History

HISTORY OF ST. JAMES THE FISHERMAN  

"A Window Through Time" 

(painting by  Sandra Best)

 Our congregation began in the Gause Landingmid-1930’s under a live oak tree located on the banks of the intra-coastal waterway at Gause Landing across from Ocean Isle, North Carolina; when The Rev. Arthur H. Marshall, Rector of St. Phillip’s Episcopal Church, Southport, discovered a need for a church in the southern coastal area of N. Carolina.  With Diocesan encouragement, he and his wife would visit the communities of the Tar Landing on the Shallotte River, Calabash, and Gause Landing.  There were no other churches, no paved roads nor phones.

  The Marshalls had a flat boat,  humorously called “The Barge”.  On it they loaded an organ and an old bell. This bell was later used at the Gause Landing Mission church; and now hangs in our courtyard entrance. When those early residents heard the old bell, they knew the Marshalls were not far away; and would gather under a big live oak. There they sang favorite hymns, heard a sermon, and often joined in an oyster roast.

  In the summer of 1940 the Diocese sent two missionaries, Jettie Odell and Elizabeth McMurray to help start a congregation. In the absence of a building, a small group of people met regularly under the oak trees in the area.  There was a Sunday School, a Bible class, and a smoke pot to discourage mosquitoes.

As the coastal area grew, a small building was erected at Gause Landing and the congregation grew. Priests from Whiteville, NC, came once each month.  As families began coming from greater distances, the group recognized a need for a permanent building in a more centrally located place.  Property in Shallotte was donated by Mr. Chandler Rourk. Then 50 years ago, in 1962, the congregation petitioned the Diocese to become a parish in Shallotte. Their request was approved; and a new church building was consecrated on November 23, 1962.  A small parish house was later built and dedicated in June 1964. Then, in 1986, a new addition to the parish house was built by members of the parish and dedicated on June 22nd. On April 30, 1989, The Rev. Reginald T. Bliss retired after serving 18 years as St. James’ first full-time Priest-in-charge; and the parish house was named Bliss Hall in his honor.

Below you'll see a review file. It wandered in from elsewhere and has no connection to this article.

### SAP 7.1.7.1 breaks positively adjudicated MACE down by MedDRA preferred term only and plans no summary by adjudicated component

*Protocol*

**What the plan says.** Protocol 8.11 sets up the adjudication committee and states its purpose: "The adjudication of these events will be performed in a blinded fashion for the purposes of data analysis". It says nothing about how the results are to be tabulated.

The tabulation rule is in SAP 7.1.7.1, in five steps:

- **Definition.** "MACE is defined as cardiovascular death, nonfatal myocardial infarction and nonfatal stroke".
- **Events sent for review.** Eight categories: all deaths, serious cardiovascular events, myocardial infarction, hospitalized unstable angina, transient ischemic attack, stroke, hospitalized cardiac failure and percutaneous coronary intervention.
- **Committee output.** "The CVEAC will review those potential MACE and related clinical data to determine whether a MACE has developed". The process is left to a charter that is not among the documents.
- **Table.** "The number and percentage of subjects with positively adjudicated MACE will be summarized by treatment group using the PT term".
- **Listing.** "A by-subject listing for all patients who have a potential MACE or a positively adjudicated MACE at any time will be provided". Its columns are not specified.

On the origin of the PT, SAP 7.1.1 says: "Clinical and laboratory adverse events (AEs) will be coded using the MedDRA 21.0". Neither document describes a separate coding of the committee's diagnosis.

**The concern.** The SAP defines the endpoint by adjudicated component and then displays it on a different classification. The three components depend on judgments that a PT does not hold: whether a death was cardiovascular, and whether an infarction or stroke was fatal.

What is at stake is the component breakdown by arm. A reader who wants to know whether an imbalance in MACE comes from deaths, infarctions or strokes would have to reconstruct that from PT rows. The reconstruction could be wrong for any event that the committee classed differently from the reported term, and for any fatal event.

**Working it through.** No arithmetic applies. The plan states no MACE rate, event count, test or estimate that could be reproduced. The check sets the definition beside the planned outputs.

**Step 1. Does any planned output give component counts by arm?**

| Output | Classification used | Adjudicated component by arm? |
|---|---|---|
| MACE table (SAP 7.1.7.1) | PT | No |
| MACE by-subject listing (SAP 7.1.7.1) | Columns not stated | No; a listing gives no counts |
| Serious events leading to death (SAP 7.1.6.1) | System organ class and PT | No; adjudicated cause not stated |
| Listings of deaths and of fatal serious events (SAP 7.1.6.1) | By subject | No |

On May 1, 1989, The Rev. Dr. Richard W. Warner, Jr. became Rector of St. James. And on December 10, 1989, at its annual meeting, the congregation voted to change the name of the parish to St. James the Fisherman. This was done with the support of the Diocese and in keeping with the original intent of the founders of the church. The sanctuary that served the congregation since 1962 was vacated following the Easter services in 1992. The building was razed, and in its place the current structure was built.  The sanctuary was connected to Bliss Hall in order to give all of the buildings on the property a cloister effect.  The new sanctuary was consecrated by the Bishop of East Carolina, The Rt. Rev. B. Sidney Sanders, on Easter Sunday, April 11, 1993. Later, in 1996, a new wing was added to house offices, classrooms and new programs. The Rev. Warner retired in 2002, and the new wing was named Warner Hall.

  In 2003, the parish began its search for a new Rector; and in 2004 called The Rev. David Davis to be the next Rector. Rev. Davis was ordained to the priesthood at St. James the Fisherman on July 17, 2004. On Easter 2010 the congregation began a Capital Campaign to become a debt-free parish by paying off their mortgage by Easter 2013 (8 years sooner than its maturity date). In September 2012 the parish made it’s last mortgage payment – 6 months ahead of their goal.

  Over the years the parish has seen a healthy growth in people and ministry; and remains dedicated to fulfill its Mission of being: “A community of loving, caring members who reach out to welcome others through social action and inspirational sacramental worship”.